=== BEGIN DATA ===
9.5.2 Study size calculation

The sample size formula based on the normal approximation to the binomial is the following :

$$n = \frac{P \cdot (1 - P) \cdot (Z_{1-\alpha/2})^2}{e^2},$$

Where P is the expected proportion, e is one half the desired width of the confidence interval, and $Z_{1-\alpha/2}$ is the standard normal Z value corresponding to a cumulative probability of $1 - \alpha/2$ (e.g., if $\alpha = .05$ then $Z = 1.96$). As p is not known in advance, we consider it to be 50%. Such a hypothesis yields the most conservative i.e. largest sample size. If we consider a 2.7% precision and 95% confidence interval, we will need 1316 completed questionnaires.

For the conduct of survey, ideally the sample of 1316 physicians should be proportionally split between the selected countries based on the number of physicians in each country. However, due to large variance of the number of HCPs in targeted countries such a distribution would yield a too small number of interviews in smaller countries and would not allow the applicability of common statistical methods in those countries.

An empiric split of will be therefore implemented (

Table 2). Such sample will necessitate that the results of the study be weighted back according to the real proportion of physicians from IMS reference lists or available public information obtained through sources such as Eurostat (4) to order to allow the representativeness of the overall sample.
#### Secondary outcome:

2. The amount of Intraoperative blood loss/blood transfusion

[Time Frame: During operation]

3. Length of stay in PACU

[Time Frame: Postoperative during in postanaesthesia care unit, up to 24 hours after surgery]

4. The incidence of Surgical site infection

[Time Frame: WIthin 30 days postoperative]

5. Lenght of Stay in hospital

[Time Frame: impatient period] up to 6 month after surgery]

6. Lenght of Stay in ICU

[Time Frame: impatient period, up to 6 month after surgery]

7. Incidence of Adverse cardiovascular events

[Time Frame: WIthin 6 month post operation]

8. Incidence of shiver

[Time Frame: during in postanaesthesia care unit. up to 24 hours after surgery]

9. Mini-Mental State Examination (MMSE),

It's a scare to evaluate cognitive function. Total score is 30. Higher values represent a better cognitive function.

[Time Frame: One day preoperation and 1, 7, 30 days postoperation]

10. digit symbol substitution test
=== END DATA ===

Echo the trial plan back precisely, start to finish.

9.5.2 Study size calculation

The sample size formula based on the normal approximation to the binomial is the following :

$$n = \frac{P \cdot (1 - P) \cdot (Z_{1-\alpha/2})^2}{e^2},$$

Where P is the expected proportion, e is one half the desired width of the confidence interval, and $Z_{1-\alpha/2}$ is the standard normal Z value corresponding to a cumulative probability of $1 - \alpha/2$ (e.g., if $\alpha = .05$ then $Z = 1.96$). As p is not known in advance, we consider it to be 50%. Such a hypothesis yields the most conservative i.e. largest sample size. If we consider a 2.7% precision and 95% confidence interval, we will need 1316 completed questionnaires.

For the conduct of survey, ideally the sample of 1316 physicians should be proportionally split between the selected countries based on the number of physicians in each country. However, due to large variance of the number of HCPs in targeted countries such a distribution would yield a too small number of interviews in smaller countries and would not allow the applicability of common statistical methods in those countries.

An empiric split of will be therefore implemented (

Table 2). Such sample will necessitate that the results of the study be weighted back according to the real proportion of physicians from IMS reference lists or available public information obtained through sources such as Eurostat (4) to order to allow the representativeness of the overall sample.
#### Secondary outcome:

2. The amount of Intraoperative blood loss/blood transfusion

[Time Frame: During operation]

3. Length of stay in PACU

[Time Frame: Postoperative during in postanaesthesia care unit, up to 24 hours after surgery]

4. The incidence of Surgical site infection

[Time Frame: WIthin 30 days postoperative]

5. Lenght of Stay in hospital

[Time Frame: impatient period] up to 6 month after surgery]

6. Lenght of Stay in ICU

[Time Frame: impatient period, up to 6 month after surgery]

7. Incidence of Adverse cardiovascular events

[Time Frame: WIthin 6 month post operation]

8. Incidence of shiver

[Time Frame: during in postanaesthesia care unit. up to 24 hours after surgery]

9. Mini-Mental State Examination (MMSE),

It's a scare to evaluate cognitive function. Total score is 30. Higher values represent a better cognitive function.

[Time Frame: One day preoperation and 1, 7, 30 days postoperation]

10. digit symbol substitution test